Is COVID-19 infecting wild animals? We're testing species from bats to seals to find out

COVID-19 has been found in pets, zoo animals and in a wild mink in Utah. Monitoring wildlife for COVID-19 is important for animals and humans, both of whom face risks from a jumping virus.

Kaitlin Sawatzki, Postdoctoral Infectious Disease Researcher, Tufts University • conversation
yesterday ~8 min

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How anti-vax memes replicate through satire and irony

Memes that promote harmful conspiracies and memes that mock them are sometimes hard to distinguish.

Jan Buts, Postdoctoral Research Fellow, Translation Studies, Trinity College Dublin • conversation
Jan. 18, 2021 ~8 min

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What you need to know about the new COVID-19 variants

A biologist who studies the evolution of diseases explains what's different about the two new virus strains that have been found recently, and what that means for vaccine effectiveness.

David Kennedy, Assistant Professor of Biology, Penn State • conversation
Jan. 15, 2021 ~7 min

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The simple reason West Virginia leads the nation in vaccinating nursing home residents

West Virginia turned to its local pharmacies for help. Its program's success holds some important lessons for other states and the rest of the vaccine rollout.

Tinglong Dai, Associate Professor of Operations Management & Business Analytics, Johns Hopkins Carey Business School, Johns Hopkins University School of Nursing • conversation
Jan. 14, 2021 ~6 min

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Americans have unrealistic expectations for a COVID-19 vaccine

Two in five Americans say they don't want a COVID-19 vaccine, which is a problem. Finding out what Americans do want from a vaccine might help.

Matt Motta, Assistant Professor of Political Science, Oklahoma State University • conversation
Jan. 13, 2021 ~9 min

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Delaying second COVID-19 vaccine doses will make supplies last longer but comes with risks

With vaccine shortages looming, experts are debating whether it is important to receive two doses or whether it's better to give one dose to more people and give a second when the supply is better.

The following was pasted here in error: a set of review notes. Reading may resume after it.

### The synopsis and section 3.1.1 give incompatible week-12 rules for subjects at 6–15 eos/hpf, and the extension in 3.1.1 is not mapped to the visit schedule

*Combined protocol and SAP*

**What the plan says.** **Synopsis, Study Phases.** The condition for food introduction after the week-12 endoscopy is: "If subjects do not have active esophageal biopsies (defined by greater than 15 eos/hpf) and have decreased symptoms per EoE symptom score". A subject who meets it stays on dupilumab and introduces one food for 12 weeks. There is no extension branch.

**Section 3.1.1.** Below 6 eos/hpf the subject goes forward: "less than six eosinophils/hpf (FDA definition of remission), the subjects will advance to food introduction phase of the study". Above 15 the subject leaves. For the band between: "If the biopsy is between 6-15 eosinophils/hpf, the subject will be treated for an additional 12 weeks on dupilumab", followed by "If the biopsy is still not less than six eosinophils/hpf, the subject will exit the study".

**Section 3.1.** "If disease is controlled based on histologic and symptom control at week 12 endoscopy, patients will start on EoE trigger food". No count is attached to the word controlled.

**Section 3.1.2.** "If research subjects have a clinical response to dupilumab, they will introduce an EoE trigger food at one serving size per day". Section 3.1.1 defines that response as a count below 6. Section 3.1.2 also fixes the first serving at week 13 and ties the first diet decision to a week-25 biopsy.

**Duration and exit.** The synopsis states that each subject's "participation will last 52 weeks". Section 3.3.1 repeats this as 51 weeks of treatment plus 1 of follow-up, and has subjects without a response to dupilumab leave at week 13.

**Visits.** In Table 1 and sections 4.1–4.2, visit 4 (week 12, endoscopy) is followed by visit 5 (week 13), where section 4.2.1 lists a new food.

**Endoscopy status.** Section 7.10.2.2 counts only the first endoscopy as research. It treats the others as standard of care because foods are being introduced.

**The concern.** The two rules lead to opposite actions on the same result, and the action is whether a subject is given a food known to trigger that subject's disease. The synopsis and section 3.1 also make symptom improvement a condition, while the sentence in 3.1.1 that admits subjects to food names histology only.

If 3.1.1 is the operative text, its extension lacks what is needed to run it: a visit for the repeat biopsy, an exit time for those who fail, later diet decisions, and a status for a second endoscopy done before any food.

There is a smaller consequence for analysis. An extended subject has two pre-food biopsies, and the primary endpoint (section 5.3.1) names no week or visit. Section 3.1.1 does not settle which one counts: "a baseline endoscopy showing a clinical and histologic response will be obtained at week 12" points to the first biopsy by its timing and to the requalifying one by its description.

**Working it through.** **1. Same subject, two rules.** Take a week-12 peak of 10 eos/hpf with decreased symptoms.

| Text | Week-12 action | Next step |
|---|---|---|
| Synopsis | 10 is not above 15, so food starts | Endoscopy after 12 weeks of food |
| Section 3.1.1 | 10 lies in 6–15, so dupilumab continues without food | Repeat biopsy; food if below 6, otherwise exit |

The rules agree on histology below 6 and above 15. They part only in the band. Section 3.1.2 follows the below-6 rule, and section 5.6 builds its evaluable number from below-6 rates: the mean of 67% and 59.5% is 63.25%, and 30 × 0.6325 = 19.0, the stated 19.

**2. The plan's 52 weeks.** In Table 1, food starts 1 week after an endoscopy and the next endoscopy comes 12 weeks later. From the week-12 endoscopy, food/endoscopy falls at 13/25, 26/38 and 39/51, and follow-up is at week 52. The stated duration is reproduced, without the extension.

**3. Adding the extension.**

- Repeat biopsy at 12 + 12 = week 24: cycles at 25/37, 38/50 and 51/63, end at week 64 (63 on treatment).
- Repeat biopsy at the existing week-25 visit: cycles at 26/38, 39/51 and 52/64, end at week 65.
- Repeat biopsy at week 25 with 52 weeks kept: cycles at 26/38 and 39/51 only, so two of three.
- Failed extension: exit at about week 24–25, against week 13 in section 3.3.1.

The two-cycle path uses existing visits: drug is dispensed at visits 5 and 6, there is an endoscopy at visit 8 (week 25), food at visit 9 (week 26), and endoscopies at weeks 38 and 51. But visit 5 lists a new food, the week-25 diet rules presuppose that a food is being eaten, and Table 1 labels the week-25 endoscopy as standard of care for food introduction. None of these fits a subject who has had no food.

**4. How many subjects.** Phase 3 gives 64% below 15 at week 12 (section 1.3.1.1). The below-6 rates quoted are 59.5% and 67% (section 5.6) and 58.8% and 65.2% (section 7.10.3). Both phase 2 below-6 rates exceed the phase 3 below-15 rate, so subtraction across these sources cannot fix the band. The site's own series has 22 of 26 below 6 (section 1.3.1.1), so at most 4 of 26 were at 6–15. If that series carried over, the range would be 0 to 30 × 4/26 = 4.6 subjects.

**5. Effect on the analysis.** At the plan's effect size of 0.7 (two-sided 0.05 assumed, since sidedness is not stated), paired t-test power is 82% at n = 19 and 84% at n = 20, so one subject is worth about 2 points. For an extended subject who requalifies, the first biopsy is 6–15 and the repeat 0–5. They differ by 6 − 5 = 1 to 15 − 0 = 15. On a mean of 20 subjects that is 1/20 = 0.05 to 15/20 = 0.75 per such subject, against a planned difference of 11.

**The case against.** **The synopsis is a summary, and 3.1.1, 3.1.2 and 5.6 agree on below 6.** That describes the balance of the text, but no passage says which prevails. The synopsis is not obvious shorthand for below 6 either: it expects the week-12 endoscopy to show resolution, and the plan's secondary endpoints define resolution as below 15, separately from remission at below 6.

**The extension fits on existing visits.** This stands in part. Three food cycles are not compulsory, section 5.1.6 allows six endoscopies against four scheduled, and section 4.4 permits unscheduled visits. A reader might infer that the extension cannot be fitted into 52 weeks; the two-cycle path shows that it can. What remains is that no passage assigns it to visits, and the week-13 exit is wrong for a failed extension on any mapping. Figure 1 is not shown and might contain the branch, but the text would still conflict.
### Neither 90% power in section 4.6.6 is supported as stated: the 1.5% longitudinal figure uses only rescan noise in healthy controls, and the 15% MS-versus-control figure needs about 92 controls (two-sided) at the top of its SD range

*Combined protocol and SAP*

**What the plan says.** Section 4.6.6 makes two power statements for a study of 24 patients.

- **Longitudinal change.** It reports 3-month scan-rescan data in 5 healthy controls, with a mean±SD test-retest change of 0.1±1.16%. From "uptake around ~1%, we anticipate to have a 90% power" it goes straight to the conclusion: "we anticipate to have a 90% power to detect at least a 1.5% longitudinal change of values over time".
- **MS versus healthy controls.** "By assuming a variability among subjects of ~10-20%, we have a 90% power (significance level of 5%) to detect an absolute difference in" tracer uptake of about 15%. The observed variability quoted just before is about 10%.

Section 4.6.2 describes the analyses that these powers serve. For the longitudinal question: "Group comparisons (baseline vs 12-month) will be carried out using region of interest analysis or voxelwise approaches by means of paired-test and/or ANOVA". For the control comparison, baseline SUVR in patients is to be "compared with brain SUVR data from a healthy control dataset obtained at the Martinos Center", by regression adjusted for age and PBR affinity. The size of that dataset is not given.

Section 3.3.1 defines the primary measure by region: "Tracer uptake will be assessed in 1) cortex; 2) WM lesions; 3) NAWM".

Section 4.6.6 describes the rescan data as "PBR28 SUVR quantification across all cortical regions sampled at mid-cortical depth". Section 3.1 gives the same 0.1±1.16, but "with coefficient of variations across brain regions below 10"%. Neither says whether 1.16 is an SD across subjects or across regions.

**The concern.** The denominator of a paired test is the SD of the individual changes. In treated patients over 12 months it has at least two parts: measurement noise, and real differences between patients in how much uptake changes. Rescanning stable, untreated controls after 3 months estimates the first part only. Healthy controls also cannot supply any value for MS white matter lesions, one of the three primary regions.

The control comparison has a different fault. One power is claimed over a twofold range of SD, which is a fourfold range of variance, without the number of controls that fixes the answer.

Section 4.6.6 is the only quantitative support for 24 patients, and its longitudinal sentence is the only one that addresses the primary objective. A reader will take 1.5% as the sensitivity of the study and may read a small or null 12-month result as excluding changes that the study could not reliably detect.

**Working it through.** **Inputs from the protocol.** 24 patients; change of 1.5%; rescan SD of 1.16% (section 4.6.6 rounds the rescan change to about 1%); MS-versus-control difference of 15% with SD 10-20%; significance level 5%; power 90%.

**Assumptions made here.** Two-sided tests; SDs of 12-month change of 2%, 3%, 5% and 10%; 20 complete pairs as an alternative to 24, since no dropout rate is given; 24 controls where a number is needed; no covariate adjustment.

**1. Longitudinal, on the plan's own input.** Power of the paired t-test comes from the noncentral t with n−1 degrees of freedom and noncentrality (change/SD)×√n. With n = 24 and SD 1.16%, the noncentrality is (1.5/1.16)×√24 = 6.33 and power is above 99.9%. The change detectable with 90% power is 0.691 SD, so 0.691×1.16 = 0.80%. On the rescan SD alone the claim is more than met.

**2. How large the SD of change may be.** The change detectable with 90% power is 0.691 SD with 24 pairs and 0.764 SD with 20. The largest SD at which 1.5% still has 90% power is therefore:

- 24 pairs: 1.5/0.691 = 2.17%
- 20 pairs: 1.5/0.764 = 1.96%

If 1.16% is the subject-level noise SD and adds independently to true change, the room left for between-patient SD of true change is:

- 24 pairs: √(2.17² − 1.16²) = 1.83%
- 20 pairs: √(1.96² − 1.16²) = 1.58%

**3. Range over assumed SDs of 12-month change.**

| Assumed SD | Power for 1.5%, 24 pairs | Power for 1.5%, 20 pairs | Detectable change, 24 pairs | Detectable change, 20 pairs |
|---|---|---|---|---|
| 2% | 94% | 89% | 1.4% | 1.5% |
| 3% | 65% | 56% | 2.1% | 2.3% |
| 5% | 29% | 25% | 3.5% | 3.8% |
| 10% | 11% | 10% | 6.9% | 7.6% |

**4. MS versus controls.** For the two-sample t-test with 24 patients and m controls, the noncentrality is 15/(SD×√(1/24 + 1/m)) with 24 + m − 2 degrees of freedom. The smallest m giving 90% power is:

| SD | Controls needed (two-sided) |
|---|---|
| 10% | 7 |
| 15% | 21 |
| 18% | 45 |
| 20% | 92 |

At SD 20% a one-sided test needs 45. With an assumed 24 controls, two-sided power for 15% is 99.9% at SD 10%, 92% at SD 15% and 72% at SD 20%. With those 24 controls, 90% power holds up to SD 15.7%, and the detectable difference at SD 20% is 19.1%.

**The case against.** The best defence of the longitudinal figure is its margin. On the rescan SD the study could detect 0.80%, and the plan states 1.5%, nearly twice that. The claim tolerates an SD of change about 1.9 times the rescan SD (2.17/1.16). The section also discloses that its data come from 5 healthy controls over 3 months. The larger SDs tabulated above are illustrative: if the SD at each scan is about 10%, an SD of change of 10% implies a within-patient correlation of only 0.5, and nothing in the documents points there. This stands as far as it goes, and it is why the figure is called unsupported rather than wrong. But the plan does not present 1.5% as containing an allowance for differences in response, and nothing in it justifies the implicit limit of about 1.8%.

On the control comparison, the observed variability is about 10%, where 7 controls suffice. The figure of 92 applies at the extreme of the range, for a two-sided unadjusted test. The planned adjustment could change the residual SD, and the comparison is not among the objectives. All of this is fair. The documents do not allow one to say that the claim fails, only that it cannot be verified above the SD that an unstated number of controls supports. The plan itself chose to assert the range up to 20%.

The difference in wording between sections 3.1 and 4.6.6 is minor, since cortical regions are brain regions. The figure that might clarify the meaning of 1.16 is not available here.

Sanjay Mishra, Project Coordinator & Staff Scientist, Vanderbilt University Medical Center, Vanderbilt University • conversation
Jan. 11, 2021 ~11 min

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Vaccine delays reveal unexpected weak link in supply chains: A shortage of workers

The shipment of goods to suppliers has become technologically sophisticated. Delays in getting out the COVID-19 vaccine to people show that the breakdowns come down to something more basic.

Anna Nagurney, John F. Smith Memorial Professor of Operations Management, University of Massachusetts Amherst • conversation
Jan. 8, 2021 ~10 min

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COVID-19 crisis in Los Angeles: Why activating 'crisis standards of care' is crucial for overwhelmed hospitals

States and hospitals are starting to declare 'crisis standards of care' as the pandemic floods their ERs. The orders have consequences – both good and bad, as a medical ethicist explains.

Maria Howard, Assistant Professor of Philosophy, Gonzaga University • conversation
Jan. 6, 2021 ~8 min

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How many people need to get a COVID-19 vaccine in order to stop the coronavirus?

Researchers say around 70% of the US needs to get the coronavirus vaccine to stop the pandemic. But questions around the vaccines and regional differences add some uncertainty to that estimate.

Pedro Mendes, Professor of Cell Biology, University of Connecticut • conversation
Jan. 5, 2021 ~8 min

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The cold supply chain can't reach everywhere – that's a big problem for equitable COVID-19 vaccination

So far, the only COVID-19 vaccines authorized for use need to be kept frozen. But there are many places in the world that can't support a cold supply chain.

Charles M. Schweik, Professor of Environmental Conservation, University of Massachusetts Amherst • conversation
Jan. 4, 2021 ~7 min

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